From the earliest times, the Egyptians came into conflict with the Beduin (whom they called 'Shoshu'), who were the desert tribes that wandered along and lived on the borderlands of Egypt. They formed part of that desert environment which, with its teeming wild animals and as the location of most of the cemeteries, represented a place of death and hostility to the Egyptians. The Beduin lived in tents and pursued a largely nomadic existence but, to feed their families, they traded goods such as galena (used as eye-paint) with the Egyptians. Nevertheless, the Egyptians always regarded them as savages. Attracted by the pleasant and easy life of the Nile valley, the Beduin constantly harrassed Egypt from earliest times. When the system of centralised government collapsed, the Beduin incursions were successful; as part of the government's continuous policy to protect Egypt's boundaries, every attempt was made to keep this menace at bay and, in times of internal stability, strings of military fortresses were built and corps of police patrolled the desert with dogs.The Beduin are mentioned in the famous literary piece, the 'Story of *Sinuhe', in which the Egyptian Sinuhe flees from Egypt and joins the Beduin in their wandering existence, eventually becoming the chief of a tribe.The persecution of the *Jews which foreshadowed the Exodus from Egypt was part of a general campaign in Ramesside times against foreigners and, in the reign of *Sethos I, a great slaughter of the Beduin is recorded.BIBL. Faulkner, R.O. The wars of Sethos I. JEA 33 (1947) pp. 34 ff.Biographical Dictionary of Ancient Egypt by Rosalie and Antony E. David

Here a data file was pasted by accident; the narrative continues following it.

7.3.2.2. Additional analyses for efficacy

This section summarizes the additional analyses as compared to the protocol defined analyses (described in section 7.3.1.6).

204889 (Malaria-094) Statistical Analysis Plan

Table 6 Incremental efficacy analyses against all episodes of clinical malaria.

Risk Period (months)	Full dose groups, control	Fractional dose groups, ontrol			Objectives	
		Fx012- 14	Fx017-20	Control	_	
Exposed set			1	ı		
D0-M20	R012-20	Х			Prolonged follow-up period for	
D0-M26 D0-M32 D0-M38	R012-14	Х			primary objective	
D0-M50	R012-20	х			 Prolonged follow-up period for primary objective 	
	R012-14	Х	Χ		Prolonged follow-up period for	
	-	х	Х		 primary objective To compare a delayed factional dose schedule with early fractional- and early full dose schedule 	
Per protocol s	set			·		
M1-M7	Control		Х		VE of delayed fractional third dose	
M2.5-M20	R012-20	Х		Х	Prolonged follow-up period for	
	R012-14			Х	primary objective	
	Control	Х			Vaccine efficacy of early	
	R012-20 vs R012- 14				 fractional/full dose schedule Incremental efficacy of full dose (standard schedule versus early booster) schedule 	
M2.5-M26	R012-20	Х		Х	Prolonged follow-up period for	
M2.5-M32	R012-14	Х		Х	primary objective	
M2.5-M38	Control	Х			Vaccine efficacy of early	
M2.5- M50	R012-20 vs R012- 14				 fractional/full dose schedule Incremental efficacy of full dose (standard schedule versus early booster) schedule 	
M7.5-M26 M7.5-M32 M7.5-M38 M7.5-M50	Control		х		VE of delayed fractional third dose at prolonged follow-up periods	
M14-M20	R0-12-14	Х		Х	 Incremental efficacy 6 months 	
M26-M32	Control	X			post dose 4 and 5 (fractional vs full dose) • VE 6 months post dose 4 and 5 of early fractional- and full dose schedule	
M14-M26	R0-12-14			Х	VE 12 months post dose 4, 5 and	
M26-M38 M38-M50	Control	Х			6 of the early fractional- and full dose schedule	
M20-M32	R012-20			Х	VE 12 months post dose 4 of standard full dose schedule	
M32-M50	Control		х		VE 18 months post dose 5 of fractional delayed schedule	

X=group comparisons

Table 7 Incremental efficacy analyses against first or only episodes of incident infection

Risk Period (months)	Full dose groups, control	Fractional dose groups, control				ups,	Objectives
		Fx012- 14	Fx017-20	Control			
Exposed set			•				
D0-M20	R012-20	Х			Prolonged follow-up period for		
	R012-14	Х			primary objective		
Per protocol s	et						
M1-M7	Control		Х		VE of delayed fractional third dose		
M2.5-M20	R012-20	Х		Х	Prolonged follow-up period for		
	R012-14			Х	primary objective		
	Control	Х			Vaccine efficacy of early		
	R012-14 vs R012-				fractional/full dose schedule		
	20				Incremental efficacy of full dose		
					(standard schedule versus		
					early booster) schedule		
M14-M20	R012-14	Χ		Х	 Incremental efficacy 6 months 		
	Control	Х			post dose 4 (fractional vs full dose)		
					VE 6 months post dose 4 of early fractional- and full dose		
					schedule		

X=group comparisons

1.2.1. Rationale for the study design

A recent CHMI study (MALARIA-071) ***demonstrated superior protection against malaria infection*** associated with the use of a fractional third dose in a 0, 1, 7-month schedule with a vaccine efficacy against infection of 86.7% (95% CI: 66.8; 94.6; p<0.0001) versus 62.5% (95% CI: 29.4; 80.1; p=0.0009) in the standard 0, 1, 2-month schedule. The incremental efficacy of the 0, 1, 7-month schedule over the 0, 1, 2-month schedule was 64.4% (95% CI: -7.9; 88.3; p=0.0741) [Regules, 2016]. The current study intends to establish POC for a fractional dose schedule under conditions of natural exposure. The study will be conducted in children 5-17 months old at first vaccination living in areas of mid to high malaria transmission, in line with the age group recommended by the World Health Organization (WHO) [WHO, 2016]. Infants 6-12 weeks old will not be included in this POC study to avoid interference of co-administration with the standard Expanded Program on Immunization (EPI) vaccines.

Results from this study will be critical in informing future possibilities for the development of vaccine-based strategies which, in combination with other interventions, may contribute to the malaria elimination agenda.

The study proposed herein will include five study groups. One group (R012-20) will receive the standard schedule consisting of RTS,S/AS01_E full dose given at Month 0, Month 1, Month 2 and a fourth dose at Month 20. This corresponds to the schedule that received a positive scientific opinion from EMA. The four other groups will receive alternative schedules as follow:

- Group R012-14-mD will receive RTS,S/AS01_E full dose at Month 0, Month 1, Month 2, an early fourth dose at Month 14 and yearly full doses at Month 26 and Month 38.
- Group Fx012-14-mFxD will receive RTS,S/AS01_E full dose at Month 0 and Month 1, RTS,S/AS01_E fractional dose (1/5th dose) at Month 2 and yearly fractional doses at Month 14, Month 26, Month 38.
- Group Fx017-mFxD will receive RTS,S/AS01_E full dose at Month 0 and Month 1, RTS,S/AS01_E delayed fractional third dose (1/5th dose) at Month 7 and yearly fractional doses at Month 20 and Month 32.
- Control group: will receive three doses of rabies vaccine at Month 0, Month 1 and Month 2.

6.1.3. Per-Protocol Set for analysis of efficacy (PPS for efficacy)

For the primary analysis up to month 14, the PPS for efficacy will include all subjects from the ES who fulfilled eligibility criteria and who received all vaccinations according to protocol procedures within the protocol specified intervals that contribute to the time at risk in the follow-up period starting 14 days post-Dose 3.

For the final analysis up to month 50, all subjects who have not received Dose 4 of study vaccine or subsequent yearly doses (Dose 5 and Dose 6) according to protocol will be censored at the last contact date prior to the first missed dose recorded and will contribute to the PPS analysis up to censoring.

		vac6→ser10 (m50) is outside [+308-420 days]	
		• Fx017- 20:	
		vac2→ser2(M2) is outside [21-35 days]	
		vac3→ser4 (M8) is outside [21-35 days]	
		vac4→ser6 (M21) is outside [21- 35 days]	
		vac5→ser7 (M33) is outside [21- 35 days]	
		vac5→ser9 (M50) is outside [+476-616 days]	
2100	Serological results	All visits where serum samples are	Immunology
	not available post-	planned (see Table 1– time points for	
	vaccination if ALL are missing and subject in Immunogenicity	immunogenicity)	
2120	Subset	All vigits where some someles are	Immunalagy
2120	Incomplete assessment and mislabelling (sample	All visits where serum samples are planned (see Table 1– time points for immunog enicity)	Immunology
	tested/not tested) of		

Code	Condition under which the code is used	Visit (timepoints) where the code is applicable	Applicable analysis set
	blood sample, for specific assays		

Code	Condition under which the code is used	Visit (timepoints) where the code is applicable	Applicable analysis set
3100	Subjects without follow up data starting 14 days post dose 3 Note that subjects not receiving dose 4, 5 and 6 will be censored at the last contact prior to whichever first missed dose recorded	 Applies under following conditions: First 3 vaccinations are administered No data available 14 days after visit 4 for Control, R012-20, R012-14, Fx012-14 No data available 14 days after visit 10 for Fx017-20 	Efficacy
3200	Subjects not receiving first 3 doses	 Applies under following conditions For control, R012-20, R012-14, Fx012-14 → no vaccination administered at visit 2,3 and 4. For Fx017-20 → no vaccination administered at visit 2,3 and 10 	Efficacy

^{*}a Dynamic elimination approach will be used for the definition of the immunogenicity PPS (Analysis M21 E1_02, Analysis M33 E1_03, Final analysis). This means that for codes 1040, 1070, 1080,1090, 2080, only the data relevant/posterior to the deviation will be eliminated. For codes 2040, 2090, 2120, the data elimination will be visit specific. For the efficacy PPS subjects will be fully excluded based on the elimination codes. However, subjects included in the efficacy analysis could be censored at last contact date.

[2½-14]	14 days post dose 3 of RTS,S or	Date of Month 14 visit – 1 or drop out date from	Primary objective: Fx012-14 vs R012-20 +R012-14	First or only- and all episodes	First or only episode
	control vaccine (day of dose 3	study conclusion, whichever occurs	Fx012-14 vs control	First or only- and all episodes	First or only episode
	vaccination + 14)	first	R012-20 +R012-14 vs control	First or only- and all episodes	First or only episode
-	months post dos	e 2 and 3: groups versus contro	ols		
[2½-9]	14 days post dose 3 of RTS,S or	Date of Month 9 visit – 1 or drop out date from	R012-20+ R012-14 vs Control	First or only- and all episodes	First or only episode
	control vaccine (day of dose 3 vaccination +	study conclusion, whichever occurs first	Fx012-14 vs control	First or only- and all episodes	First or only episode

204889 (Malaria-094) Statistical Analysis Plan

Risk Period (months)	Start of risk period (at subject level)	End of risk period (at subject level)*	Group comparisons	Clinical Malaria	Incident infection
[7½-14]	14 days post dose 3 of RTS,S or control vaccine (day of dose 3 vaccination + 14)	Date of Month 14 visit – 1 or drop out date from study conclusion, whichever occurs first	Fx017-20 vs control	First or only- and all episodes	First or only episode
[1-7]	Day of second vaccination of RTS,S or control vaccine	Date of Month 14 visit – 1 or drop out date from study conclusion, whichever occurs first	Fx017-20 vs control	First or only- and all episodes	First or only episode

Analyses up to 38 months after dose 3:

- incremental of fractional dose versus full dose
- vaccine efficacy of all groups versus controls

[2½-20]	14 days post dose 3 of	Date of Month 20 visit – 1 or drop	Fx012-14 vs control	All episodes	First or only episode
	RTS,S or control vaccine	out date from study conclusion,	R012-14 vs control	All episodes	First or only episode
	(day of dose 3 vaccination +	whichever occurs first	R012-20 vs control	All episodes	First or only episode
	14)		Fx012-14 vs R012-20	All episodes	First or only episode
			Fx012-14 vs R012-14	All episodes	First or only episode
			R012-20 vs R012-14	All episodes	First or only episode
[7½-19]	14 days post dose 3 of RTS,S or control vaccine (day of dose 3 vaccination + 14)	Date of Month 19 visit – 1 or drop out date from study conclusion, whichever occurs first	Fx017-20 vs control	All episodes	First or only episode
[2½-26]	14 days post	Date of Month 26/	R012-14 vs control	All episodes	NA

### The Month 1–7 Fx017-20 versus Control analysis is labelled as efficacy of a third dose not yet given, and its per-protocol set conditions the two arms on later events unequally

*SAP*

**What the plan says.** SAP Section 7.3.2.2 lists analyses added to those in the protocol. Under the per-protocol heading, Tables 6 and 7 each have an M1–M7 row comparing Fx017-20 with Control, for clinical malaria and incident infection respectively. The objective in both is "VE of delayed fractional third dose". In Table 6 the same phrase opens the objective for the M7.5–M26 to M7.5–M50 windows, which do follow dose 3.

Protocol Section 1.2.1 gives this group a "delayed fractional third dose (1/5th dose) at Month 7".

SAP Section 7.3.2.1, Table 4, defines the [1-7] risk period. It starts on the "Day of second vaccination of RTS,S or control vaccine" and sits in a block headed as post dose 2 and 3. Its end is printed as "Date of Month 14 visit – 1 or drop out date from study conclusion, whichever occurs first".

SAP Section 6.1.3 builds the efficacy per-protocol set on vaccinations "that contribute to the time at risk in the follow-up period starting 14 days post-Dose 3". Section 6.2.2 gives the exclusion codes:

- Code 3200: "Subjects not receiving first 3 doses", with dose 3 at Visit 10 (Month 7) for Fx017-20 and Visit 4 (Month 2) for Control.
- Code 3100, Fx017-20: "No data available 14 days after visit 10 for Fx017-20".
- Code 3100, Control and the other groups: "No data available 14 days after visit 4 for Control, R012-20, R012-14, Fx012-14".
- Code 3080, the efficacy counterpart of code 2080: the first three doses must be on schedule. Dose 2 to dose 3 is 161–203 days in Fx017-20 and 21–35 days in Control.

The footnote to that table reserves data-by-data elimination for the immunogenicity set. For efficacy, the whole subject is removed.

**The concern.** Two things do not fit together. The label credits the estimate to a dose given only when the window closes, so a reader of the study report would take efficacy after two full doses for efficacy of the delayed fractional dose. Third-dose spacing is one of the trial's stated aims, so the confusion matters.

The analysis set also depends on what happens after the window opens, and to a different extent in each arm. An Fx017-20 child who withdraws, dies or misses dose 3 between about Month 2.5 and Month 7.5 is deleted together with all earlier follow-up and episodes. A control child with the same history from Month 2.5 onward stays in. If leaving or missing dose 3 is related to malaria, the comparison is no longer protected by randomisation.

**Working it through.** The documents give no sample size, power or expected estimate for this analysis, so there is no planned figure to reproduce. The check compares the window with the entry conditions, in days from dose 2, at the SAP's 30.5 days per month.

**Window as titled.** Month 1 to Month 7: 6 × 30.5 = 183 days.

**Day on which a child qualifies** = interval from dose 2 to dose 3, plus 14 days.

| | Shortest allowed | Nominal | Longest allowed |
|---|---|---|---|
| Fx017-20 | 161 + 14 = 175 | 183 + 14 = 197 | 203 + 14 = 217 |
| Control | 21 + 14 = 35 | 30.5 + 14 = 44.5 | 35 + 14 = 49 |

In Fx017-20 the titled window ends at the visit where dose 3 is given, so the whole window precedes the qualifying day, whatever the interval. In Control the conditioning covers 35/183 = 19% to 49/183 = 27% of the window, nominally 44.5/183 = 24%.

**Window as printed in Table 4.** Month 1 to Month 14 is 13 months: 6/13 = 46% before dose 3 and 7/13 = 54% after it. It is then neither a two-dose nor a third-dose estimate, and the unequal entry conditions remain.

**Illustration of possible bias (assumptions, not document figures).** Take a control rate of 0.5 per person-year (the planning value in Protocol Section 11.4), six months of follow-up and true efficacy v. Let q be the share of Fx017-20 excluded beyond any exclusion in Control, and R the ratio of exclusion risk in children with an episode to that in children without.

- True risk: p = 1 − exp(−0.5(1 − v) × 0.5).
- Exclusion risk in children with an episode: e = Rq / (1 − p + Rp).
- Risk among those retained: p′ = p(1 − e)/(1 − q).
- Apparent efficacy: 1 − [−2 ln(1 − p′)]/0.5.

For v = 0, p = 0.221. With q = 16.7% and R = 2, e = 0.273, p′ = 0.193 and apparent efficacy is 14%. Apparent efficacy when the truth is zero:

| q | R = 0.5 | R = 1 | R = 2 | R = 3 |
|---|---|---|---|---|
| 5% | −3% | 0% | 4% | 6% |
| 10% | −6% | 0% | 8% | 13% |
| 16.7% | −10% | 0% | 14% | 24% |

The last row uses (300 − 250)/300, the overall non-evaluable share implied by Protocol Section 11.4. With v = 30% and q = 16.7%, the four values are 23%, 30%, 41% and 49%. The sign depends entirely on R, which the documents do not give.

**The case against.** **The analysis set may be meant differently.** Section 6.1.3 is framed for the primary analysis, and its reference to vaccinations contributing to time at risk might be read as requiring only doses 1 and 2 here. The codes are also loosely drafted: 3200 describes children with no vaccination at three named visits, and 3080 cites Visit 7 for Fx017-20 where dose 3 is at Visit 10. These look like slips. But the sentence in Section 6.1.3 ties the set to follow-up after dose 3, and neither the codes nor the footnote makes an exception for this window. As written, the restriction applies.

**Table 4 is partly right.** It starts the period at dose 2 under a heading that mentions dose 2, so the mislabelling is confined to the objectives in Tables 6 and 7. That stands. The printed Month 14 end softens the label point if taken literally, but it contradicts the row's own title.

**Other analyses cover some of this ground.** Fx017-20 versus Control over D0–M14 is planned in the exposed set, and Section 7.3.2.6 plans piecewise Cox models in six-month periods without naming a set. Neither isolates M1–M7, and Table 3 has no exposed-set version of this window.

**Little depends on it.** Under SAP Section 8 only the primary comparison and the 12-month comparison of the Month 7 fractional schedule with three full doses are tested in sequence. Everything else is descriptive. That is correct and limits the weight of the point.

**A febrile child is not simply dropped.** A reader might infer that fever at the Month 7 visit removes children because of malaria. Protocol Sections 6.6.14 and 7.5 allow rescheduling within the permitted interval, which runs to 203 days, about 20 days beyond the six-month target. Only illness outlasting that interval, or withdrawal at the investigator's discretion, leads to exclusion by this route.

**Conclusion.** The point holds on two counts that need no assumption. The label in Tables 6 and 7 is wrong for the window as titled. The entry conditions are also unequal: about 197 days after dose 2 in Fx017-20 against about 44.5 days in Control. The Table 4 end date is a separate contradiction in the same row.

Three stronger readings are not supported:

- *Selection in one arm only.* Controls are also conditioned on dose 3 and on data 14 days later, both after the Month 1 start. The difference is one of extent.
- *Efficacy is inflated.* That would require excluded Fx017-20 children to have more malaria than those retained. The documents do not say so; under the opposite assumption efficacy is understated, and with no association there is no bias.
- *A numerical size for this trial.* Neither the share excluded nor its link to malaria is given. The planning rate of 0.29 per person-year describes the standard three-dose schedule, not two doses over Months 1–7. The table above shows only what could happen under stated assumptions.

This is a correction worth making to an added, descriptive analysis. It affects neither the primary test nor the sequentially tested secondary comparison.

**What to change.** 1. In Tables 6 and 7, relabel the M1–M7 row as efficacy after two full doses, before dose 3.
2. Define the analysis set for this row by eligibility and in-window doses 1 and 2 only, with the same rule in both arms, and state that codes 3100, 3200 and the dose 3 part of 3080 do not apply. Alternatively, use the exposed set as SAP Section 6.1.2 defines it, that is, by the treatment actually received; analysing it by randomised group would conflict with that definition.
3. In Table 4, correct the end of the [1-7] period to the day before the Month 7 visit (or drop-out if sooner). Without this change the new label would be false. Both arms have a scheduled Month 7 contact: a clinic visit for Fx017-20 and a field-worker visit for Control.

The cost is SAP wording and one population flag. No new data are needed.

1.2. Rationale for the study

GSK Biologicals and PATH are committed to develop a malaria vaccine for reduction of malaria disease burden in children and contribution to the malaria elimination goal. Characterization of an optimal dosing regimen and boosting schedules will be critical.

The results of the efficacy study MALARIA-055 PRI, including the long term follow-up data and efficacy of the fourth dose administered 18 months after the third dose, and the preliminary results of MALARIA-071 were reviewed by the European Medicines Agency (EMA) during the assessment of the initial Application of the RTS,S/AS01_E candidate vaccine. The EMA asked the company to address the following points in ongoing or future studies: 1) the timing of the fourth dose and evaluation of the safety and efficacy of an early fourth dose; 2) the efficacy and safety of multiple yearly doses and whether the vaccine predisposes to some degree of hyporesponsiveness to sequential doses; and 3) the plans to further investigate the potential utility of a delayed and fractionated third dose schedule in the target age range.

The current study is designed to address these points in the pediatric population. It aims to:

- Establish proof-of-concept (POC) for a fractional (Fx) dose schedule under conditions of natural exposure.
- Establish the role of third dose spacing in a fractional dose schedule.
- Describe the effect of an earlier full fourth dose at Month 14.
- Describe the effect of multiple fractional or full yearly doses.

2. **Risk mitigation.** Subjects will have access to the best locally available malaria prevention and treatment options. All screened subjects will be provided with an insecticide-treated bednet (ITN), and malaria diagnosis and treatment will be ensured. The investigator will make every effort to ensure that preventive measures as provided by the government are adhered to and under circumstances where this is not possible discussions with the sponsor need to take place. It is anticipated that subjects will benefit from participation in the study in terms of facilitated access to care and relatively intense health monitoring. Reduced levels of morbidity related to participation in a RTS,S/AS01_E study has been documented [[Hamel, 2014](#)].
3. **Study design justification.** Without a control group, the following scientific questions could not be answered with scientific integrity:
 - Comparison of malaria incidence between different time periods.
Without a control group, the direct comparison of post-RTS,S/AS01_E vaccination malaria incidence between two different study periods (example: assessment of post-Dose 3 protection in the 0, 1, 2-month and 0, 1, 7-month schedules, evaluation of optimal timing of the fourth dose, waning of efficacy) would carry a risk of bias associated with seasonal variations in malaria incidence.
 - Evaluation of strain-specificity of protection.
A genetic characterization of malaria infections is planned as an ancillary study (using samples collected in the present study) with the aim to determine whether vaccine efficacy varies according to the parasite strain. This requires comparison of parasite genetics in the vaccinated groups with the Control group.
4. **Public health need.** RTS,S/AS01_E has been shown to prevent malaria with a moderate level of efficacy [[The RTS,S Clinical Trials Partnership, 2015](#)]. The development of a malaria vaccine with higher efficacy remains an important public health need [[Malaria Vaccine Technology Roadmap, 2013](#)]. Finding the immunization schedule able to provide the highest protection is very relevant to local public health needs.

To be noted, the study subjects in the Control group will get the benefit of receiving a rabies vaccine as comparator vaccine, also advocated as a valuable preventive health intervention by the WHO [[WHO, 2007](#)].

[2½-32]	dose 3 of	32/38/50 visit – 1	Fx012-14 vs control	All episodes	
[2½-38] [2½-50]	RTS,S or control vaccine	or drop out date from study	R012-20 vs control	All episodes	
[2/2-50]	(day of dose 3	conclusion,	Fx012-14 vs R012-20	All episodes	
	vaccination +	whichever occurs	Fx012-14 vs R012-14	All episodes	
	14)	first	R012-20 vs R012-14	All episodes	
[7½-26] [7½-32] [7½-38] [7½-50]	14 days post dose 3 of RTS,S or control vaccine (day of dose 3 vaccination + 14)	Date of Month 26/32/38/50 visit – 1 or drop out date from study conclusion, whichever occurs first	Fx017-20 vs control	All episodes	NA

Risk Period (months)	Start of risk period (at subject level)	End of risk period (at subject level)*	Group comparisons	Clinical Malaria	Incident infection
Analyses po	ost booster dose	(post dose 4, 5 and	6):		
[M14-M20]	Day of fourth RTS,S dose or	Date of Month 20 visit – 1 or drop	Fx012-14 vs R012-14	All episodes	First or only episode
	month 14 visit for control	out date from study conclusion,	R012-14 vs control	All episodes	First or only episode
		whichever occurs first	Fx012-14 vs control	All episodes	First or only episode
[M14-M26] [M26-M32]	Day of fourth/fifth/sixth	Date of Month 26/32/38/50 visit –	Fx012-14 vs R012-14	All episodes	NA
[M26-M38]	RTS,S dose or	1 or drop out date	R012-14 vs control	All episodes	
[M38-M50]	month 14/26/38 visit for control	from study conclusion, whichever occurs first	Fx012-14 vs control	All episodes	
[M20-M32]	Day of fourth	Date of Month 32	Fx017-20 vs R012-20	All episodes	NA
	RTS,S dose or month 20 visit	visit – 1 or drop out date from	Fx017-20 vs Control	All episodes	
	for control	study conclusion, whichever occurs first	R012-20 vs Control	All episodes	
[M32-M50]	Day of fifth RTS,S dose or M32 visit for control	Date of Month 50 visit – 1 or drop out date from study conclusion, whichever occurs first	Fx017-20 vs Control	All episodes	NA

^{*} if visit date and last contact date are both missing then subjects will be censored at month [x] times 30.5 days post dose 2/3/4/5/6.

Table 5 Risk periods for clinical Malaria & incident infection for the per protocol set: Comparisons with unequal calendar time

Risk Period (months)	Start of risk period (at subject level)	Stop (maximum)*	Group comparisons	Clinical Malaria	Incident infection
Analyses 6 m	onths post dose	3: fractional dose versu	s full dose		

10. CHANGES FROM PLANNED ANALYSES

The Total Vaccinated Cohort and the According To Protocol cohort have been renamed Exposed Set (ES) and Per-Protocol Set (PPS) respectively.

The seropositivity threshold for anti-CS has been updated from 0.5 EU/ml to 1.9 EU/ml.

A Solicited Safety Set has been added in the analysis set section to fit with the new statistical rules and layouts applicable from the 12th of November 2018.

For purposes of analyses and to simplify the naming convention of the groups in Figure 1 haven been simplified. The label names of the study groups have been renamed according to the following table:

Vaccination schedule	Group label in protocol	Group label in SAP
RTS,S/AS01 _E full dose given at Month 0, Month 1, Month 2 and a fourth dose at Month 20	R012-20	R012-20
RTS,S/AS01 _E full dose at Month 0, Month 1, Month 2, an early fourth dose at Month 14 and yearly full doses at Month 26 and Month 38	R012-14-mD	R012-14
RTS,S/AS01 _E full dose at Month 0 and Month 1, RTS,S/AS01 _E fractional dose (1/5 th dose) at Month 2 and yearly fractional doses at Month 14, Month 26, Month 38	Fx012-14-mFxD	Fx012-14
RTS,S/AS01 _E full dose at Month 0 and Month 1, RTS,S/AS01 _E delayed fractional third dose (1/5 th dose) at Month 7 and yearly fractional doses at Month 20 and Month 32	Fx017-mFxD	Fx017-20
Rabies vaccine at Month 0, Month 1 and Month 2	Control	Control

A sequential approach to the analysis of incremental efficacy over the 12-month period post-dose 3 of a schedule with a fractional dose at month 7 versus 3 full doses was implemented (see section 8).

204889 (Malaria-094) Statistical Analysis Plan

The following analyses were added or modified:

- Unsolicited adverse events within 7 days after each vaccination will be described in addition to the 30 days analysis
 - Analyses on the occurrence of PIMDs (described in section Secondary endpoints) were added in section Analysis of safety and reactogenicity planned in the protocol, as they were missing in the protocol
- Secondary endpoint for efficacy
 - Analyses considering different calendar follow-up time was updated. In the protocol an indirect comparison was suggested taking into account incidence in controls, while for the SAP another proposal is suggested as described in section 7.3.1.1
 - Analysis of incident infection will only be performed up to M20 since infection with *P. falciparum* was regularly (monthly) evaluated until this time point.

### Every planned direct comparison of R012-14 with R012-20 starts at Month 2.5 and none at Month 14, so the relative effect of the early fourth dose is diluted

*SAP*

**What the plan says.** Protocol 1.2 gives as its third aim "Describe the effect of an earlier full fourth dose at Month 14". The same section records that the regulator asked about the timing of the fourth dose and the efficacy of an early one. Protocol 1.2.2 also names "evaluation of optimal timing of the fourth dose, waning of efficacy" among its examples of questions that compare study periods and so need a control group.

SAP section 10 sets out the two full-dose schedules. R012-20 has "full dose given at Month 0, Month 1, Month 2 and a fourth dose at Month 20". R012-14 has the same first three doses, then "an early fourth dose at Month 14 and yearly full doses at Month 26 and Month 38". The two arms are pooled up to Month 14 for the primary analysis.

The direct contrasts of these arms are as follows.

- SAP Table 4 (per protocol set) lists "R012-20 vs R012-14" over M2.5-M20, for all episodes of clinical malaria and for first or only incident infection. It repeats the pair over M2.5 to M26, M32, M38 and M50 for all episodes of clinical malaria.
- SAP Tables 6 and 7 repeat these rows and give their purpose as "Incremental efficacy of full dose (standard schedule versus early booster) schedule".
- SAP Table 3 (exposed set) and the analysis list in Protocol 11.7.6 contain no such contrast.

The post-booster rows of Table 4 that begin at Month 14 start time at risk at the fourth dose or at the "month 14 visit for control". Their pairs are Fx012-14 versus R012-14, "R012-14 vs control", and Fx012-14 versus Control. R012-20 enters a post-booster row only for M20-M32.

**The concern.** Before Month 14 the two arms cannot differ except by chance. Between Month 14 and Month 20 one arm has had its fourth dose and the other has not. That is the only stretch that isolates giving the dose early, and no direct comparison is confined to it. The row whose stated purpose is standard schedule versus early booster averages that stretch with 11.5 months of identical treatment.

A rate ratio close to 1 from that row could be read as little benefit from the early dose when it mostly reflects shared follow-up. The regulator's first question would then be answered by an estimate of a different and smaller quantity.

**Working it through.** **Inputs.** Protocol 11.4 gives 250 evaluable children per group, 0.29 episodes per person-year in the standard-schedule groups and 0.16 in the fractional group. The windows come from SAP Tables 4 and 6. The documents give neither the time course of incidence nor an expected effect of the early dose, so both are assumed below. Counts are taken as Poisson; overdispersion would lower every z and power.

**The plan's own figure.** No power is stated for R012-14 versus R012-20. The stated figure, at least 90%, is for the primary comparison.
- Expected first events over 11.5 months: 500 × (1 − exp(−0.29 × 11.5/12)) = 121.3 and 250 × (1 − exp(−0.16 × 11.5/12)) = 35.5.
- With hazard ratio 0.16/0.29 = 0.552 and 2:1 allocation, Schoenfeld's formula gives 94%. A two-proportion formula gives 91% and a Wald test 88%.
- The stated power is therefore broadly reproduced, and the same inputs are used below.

Ancient Egypt. A Reference Guide. EdwART. 2011.